I also have an oil-based Sativa tincture. A few drops under the tongue and I feel better for a few hours. Its much more fast-acting than marijuana edibles (like the pills above) because it is absorbed quickly when taken sublingually. I think that this tincture also works to prevent pain, so is best taken before the pain or discomfort gets bad. Four drops gives about 12 mg of THC, which is about as much as you can hold under your tongue for a while until you have to swallow it. What you swallow isn't wasted: it just takes longer to affect you.

The brownies I find to be much too sweet, though if I stay up late enough and get the munchies, a half a brownie goes down very nice.

Of course, the fastest way to get marijuana-based relief is to vape or smoke dry weed or concentrates. For the day-time, a high THC Sativa weed or concentrate (like shatter) that doesn't make me too sleepy can be used as a quick pick-me-up on bad days. In the evening, just before bed, I vape my old standby: a 9/9 (%THC/%CBD) dry weed from Cannimed that usually helps me get to sleep quickly (along with sleeping pills). If I have a severe pain just before I go to bed, I take whiskey to calm it down. Sometimes I take whiskey even if I'm feeling no pain. 😁

It is now possible to get all these products from online dispensaries (usually based in BC) without a medical marijuana prescription... you just need to send them a digitized copy of government-issued ID. There are quite a few dispensaries that sell quality-controlled products and provide very clear information about what is in it. Contact me if you want to know more.

Wednesday, March 29, 2017


My last MRI showed more plaques and a shrinking hypothalamus. Not good news, but not surprising.

My mobility is quite obviously getting worse: mostly because of the weakness in my left leg and arm. Except for really short distances where I use my poles or a cane and someone's arm, I am only able to get around on my small scooter  (EV Rider Transport) which I use in the apartment and to the YMCA and in malls/restaurants, etc. I would recommend this to anyone that still has balance and enough strength to transfer yourself to chairs and so on.

My pain continues, especially in my left hip. Since my back surgery over two years ago, my sciatic pain continues to to be almost non-existent. Lower back pain, however, continues to get worse due to my osteoarthritis.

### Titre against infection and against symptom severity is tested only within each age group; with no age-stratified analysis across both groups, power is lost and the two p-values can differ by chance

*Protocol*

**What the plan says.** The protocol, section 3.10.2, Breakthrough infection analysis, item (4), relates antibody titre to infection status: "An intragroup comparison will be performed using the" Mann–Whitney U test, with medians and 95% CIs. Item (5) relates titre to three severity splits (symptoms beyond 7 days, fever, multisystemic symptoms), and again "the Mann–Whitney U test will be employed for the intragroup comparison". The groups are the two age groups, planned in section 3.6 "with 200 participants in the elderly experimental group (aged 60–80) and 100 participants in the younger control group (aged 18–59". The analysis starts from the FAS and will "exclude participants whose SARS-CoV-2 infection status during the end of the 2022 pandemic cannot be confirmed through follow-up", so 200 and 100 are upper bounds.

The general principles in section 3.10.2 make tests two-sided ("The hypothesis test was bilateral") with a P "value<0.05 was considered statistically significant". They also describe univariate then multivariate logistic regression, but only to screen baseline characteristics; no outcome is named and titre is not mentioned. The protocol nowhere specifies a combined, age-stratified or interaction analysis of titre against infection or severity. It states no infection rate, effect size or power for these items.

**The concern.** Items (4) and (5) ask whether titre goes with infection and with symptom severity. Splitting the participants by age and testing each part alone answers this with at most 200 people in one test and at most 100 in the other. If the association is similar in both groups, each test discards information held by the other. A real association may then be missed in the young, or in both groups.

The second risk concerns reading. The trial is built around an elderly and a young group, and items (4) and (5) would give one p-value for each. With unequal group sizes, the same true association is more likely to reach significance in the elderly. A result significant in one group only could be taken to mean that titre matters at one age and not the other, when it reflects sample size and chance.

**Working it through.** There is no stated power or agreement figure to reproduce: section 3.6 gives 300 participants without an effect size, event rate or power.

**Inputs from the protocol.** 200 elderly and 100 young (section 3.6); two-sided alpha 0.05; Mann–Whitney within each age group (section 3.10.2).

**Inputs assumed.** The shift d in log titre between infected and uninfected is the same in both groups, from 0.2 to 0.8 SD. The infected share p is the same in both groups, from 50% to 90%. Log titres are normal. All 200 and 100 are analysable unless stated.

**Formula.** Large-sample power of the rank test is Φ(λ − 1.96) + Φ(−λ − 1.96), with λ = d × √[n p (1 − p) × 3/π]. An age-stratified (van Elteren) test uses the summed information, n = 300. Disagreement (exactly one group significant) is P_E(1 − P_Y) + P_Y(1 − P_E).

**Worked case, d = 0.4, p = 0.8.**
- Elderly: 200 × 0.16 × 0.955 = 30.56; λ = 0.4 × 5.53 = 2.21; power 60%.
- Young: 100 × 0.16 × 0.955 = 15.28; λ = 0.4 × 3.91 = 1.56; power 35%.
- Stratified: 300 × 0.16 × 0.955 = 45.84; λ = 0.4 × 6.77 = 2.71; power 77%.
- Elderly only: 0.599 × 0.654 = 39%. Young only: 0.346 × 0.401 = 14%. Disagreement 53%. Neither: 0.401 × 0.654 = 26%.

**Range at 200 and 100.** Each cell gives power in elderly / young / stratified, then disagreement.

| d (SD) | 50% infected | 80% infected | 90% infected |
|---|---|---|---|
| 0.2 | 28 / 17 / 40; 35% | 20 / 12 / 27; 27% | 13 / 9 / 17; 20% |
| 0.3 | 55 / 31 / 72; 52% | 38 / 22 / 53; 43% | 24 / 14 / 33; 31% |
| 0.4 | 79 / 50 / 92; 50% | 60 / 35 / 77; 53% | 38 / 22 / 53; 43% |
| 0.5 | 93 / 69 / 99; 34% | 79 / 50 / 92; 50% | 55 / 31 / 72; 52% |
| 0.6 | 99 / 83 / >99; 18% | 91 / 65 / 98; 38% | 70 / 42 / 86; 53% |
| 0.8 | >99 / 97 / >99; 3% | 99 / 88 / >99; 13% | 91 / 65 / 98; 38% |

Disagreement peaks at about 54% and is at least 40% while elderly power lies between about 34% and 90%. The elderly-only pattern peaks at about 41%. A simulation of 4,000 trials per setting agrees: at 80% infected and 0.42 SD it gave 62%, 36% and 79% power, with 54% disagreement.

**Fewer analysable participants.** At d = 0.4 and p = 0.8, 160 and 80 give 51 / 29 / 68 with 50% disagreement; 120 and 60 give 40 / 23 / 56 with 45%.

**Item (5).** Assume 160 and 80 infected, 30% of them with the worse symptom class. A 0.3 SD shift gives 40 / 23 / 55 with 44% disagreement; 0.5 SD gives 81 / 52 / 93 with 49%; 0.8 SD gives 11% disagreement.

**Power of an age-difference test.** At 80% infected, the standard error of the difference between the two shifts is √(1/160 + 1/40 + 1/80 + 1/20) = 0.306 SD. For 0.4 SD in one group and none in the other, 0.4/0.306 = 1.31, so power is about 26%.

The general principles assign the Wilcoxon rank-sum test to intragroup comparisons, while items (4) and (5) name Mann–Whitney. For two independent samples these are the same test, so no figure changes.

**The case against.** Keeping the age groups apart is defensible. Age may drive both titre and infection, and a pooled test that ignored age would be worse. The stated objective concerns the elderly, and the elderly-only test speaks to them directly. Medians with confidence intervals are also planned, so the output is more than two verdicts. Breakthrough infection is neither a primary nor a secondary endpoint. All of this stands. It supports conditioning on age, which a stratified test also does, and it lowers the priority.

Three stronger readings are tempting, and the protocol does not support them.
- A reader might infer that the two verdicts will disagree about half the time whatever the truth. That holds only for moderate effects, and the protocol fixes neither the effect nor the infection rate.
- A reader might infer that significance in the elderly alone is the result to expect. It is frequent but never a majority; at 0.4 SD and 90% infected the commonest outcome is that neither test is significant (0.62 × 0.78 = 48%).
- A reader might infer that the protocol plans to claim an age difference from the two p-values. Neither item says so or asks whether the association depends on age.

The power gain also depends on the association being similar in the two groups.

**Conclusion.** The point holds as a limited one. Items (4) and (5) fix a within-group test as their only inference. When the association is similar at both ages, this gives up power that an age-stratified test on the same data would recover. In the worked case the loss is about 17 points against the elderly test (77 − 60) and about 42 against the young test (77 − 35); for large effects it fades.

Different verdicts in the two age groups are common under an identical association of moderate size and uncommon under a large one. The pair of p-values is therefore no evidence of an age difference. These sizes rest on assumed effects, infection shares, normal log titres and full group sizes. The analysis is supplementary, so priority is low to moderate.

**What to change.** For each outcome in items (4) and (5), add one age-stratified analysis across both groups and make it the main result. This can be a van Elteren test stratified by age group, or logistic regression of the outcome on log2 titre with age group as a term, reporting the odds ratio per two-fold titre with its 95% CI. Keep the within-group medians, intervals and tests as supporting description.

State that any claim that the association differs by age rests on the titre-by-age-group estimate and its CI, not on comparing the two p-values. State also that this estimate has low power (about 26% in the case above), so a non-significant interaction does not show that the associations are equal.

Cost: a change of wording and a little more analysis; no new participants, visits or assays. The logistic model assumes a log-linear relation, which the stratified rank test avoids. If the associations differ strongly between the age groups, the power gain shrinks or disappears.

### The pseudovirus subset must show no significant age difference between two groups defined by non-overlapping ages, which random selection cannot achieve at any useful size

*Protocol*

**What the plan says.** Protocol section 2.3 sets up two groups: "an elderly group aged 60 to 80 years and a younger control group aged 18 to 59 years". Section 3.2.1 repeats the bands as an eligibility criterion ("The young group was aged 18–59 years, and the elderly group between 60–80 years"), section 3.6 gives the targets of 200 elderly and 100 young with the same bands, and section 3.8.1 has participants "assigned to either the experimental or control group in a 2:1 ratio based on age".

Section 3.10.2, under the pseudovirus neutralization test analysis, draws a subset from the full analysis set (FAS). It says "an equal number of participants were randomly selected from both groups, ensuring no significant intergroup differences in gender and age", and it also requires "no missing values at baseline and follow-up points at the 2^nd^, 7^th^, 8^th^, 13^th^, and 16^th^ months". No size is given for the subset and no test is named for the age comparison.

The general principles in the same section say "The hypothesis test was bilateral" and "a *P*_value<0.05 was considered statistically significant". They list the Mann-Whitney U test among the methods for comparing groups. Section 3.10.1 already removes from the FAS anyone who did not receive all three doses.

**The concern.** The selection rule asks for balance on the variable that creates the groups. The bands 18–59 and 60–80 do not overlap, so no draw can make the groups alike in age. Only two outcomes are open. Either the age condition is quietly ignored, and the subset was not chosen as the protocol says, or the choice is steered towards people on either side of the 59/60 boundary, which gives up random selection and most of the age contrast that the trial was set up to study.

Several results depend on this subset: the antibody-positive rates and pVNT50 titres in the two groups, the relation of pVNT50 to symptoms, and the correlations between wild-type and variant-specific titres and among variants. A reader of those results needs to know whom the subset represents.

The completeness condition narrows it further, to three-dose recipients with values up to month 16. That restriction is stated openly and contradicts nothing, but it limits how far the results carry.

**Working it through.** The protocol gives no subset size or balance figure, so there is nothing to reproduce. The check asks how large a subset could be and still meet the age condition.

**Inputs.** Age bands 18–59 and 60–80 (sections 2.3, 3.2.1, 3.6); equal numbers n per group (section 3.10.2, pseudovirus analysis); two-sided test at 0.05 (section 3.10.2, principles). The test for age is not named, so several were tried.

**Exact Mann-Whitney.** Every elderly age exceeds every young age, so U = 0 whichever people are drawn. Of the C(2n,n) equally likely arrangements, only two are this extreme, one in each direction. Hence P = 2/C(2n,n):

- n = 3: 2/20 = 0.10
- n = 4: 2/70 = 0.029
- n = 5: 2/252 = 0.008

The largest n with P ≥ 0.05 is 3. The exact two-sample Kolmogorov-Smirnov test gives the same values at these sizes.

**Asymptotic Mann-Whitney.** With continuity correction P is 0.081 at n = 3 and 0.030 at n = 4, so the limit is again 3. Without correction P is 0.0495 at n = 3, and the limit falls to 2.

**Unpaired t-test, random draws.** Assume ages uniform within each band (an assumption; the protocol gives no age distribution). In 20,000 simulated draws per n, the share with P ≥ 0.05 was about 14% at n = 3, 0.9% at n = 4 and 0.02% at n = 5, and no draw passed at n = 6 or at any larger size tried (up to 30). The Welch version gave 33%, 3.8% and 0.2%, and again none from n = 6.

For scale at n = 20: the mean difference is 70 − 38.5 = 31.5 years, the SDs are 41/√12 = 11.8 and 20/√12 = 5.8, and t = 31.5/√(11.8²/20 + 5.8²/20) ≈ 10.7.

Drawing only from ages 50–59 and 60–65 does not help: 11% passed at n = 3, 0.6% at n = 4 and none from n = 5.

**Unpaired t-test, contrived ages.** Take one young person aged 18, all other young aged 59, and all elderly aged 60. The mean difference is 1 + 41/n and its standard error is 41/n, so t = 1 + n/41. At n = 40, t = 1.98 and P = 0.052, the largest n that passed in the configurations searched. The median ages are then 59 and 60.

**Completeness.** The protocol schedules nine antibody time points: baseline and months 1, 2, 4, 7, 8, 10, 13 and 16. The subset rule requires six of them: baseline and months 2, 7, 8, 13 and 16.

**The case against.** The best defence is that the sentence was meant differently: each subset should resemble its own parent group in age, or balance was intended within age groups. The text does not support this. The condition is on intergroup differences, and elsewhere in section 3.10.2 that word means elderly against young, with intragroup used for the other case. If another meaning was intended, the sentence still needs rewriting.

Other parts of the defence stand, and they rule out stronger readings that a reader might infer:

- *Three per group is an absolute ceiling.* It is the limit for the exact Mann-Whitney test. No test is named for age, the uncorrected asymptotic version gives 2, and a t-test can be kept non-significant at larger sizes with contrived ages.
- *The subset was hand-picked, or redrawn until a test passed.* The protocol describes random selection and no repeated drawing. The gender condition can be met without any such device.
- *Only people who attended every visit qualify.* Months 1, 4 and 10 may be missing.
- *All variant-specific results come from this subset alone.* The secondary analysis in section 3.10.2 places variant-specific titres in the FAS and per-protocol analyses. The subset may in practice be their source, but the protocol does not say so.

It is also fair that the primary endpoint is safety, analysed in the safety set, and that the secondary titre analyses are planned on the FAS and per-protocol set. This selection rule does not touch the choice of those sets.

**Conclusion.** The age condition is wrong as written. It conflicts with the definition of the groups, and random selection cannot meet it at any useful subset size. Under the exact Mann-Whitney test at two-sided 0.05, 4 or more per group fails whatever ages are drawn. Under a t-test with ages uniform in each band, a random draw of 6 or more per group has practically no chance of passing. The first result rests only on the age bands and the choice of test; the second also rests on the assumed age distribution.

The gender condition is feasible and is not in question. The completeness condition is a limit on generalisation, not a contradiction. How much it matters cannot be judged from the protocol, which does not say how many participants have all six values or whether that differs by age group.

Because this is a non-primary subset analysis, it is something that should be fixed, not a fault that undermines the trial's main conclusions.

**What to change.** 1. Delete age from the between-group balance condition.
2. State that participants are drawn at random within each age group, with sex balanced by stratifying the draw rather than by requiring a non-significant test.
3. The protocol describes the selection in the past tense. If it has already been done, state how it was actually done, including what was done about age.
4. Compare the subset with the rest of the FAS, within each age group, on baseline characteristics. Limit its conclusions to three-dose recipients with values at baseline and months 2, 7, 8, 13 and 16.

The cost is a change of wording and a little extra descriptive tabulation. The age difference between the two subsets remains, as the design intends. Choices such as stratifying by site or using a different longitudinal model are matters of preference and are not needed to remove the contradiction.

Pain is also the reason that my stomach is often upset. For pain I take neuro pain killer, Tylenol, marijuana and whiskey. Usually they work well enough to allow me to fall asleep. I would like to use less whiskey because it causes a poorer night's sleep... but that is still better than falling asleep at all.

My night spasms are almost gone: Baclofen and marijuana takes care of that. I rarely nap during the day any longer and seem to have more energy during the day. That may be because of the Modafinil I'm now taking.

I still do some exercises (when I'm not feeling lousy), either at physio, the pool, or at home.

But the real change for me is that my kids have both moved back into town from overseas AND I have a beautiful 9 month old granddaughter who has greatly increased the joy in my life. Pain or stomach upset, it doesn't matter... all I have to is think of her and my day feels so much better. I would recommend it to anyone!

Monday, December 19, 2016


I'm trying out the drug Fampyra, which is intended to help with walking. Apparently it helps about half the MSers that try it. I've been on it for three weeks. I did a walking test before I started the drug, then another one today. These are the results:

  • At my preferred walking speed, my pre-Fampyra times averaged 20.5 seconds, while my time after three weeks on the drug was 13.3 seconds.
  • At my fastest safe walking speed, my pre-Fampyra times averaged 16.5 seconds, while my time after three weeks on the drug was 10.8 seconds.
It appears that Fampyra is another drug I'll be on. There may have been some side-effects the first week (perhaps a little more fatigue and stomach upset), but those symptoms are so changeable that it's hard to tell if it was a reaction to the Fampyra.

As a side note, Fampyra may be helping a little with my ability to lift my lower leg using my hamstrings while on my stomach (or, perhaps, stopping my quads from kicking in while trying to use my hamstrings). At physio last week I had better results for that exercise than I'd had in a year.

Thursday, May 5, 2016

Six Years Later - Part 3

There are many ways and things I use to cope with my various problems:

  1. First and foremost among my coping "mechanisms" is my wonderful wife, Mary. Without her help and care, my life would be very different and my quality of life would be abysmal. Mary is my caregiver, my taxi-driver, my advisor and friend. Without her most of the rest of my coping mechanisms would be less useful or even impossible. 
  2. Exercise - I go to the physiotherapist twice a week for most of the year. I'm lucky to have a physiotherapist who is willing to work with me despite knowing that the best we can do is win small temporary victories. I work out in the pool three times a week, except when I'm away or am feeling my occasional sicknesses. One day a week I have a half hour, one-on-one Pilates instruction. A few days a week, I do some Pilates and physio at home, unless I'm not feeling well. Two or three times a week I use EMS (muscle stim) on my left leg and my left arm. I used to do yoga a few times a week, but after my back operation I stopped due to back pain and weakness. I'd like to start again, if I can find someone who can take the time to figure out what would work for me now without risking my back too much.
  3. Drugs - Lots of pills: for arthritis, nerve pain, leg spasms, cholesterol, and stomach upset (caused by some of the pills I take. I also take sleeping pills and my "happy" pills. For daytime discomfort and especially to help me sleep, I use marijuana. When the pain in my hip or back or when my stomach is real upset, I use whiskey: Wild Turkey bourbon is my favourite.